November 2, 2017 / 9:58 PM / a year ago

LIVESTOCK-CME live cattle futures retreat from 5-month high

    * Feeder cattle ends down sharply
    * Nearby hog months close weaker

    By Theopolis Waters
    CHICAGO, Nov 2 (Reuters) - Chicago Mercantile Exchange live
cattle        on Thursday settled lower, pressured by
profit-taking after futures posted new highs for the contract
and reached their highest level in almost five months, said
    December futures led decliners after funds "rolled" that
month and at the same time purchased deferred contracts ahead of
similar moves next week.
    Tuesday is the first of five days when funds in CME's
livestock markets that follow the Standard & Poor's Goldman
Sachs Commodity Index           sell, or "roll," December long
positions mainly into February and April contracts.
    December         live cattle finished 2.275 cents per pound
lower at 124.325 cents, and February         ended 1.300 cents
lower at 128.750 cents.
    "The futures seem to be sensing that we have gone up too far
too fast, thus getting ahead of the real, or cash, market," said
Oak Investment Group President Joe Ocrant. 
    On Thursday packers bid $120 per cwt for market-ready, or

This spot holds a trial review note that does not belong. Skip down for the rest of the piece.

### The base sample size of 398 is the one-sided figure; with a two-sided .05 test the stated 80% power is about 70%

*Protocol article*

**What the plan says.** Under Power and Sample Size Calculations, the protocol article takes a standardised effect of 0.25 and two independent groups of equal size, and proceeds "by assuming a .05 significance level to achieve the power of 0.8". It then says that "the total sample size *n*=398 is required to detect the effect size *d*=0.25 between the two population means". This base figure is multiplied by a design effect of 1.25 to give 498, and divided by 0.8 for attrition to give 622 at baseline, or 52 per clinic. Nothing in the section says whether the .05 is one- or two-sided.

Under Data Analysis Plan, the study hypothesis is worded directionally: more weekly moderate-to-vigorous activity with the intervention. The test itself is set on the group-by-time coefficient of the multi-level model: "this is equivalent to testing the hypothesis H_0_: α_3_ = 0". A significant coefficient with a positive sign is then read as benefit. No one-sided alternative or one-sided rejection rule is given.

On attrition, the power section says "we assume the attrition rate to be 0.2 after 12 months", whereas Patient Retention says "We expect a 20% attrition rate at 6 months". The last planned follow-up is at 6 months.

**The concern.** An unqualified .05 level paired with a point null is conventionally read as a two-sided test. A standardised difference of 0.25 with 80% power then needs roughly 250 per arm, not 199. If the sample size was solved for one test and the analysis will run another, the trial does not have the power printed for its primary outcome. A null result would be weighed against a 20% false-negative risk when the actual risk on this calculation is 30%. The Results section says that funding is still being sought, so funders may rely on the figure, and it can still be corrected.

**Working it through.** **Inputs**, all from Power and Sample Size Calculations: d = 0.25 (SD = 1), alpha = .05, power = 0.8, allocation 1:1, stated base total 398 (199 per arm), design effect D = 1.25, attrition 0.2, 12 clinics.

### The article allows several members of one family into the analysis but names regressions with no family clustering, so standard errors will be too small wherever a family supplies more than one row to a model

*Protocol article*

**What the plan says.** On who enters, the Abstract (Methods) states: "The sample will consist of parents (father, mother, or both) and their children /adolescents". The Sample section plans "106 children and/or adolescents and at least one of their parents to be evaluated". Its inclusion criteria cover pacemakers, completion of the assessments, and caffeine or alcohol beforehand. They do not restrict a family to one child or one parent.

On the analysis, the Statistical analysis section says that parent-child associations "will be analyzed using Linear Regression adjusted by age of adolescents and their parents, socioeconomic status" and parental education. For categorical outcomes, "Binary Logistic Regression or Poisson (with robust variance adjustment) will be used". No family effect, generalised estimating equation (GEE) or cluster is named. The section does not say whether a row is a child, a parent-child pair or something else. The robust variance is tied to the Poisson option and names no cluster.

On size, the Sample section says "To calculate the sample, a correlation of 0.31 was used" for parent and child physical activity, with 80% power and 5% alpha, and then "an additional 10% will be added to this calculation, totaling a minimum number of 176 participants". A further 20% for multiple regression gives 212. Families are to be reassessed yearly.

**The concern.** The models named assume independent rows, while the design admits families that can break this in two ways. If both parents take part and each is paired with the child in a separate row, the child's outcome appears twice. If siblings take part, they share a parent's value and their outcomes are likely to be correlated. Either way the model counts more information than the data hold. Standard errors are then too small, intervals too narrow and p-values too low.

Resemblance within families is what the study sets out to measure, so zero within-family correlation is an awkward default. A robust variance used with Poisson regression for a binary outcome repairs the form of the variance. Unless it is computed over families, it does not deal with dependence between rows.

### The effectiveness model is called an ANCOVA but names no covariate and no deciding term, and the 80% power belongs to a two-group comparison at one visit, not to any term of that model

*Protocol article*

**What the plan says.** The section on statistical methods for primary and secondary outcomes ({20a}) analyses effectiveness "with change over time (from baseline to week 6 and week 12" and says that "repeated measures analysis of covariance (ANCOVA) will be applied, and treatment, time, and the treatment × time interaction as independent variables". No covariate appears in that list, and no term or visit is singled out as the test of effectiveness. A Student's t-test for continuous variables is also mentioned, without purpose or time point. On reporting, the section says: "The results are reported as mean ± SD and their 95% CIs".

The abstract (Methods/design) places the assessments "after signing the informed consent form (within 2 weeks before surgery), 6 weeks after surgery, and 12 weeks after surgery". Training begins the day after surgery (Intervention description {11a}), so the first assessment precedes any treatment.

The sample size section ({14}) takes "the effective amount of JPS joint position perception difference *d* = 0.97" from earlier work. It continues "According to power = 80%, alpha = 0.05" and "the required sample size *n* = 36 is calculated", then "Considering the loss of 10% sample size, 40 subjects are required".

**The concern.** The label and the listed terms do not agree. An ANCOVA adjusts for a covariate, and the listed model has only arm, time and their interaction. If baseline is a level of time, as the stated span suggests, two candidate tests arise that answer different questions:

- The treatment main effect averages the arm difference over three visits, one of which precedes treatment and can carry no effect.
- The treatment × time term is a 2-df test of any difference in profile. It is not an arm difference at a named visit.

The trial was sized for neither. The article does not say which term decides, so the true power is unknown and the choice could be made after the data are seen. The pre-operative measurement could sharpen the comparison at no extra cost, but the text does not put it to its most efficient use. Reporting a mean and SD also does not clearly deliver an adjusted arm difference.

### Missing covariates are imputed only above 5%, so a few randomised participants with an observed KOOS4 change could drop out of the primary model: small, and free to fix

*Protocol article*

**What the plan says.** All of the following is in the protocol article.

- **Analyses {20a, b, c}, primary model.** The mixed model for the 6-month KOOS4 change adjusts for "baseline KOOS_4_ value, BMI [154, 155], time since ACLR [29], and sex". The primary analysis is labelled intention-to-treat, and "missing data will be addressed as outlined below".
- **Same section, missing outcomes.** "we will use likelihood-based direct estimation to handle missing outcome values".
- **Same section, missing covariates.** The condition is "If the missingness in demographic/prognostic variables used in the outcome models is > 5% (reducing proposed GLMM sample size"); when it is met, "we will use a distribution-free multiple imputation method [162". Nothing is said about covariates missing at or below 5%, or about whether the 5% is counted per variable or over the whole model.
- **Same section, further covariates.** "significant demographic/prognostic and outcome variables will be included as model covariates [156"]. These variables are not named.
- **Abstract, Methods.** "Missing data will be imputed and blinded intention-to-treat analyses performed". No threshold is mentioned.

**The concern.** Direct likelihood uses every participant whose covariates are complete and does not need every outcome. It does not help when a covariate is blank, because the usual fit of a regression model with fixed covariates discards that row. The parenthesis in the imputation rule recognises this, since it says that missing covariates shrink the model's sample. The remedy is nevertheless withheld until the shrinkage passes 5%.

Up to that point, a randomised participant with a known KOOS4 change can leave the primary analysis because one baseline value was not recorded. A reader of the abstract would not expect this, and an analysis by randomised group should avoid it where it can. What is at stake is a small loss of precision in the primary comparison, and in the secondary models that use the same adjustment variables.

cash, cattle in the U.S. Plains against sellers asking $126.
Last week, cash cattle in the Plains brought $116 to $119.
    Market bulls cited impressive packer margins and improved
wholesale beef demand after Pork Month ended in October as
supportive cash price factors.                  
    Bearish investors believe packers may resist paying more
than they have to for supplies given more cattle for sale than
last week and a significant number of readily available animals
contracted against the futures market.
    On Thursday, the U.S. Department of Agriculture's export
sales report for the week ended Oct. 26 showed U.S. beef exports
at 16,600 tonnes, mostly to South Korea. It was down 2 percent
from the week before.
    Profit-taking and live cattle futures selloff undercut CME
feeder cattle.
    November         feeder cattle closed down 1.775 cents per
pound at 157.925 cents.
    CME nearby lean hog contracts sagged, led by softer cash
prices and rolling by funds into back months, said traders.
    December         hogs ended 0.800 cent per pound lower at  
65.800 cents, and February         closed down 0.100 cent at
72.050 cents.
    Packers paid less for hogs while charging retailers more for
pork to increase their margins, traders and analysts said.
    Year-end holiday ham business and end-users putting pork
bellies into storage to accommodate spring and summer bacon
demand will influence wholesale pork values moving forward. 
    Thursday's USDA export sales report put U.S. pork exports at
25,800 tonnes, mostly to Mexico, and up 42 percent from the
prior week. 

 (Reporting by Theopolis Waters; Editing by Jonathan Oatis)
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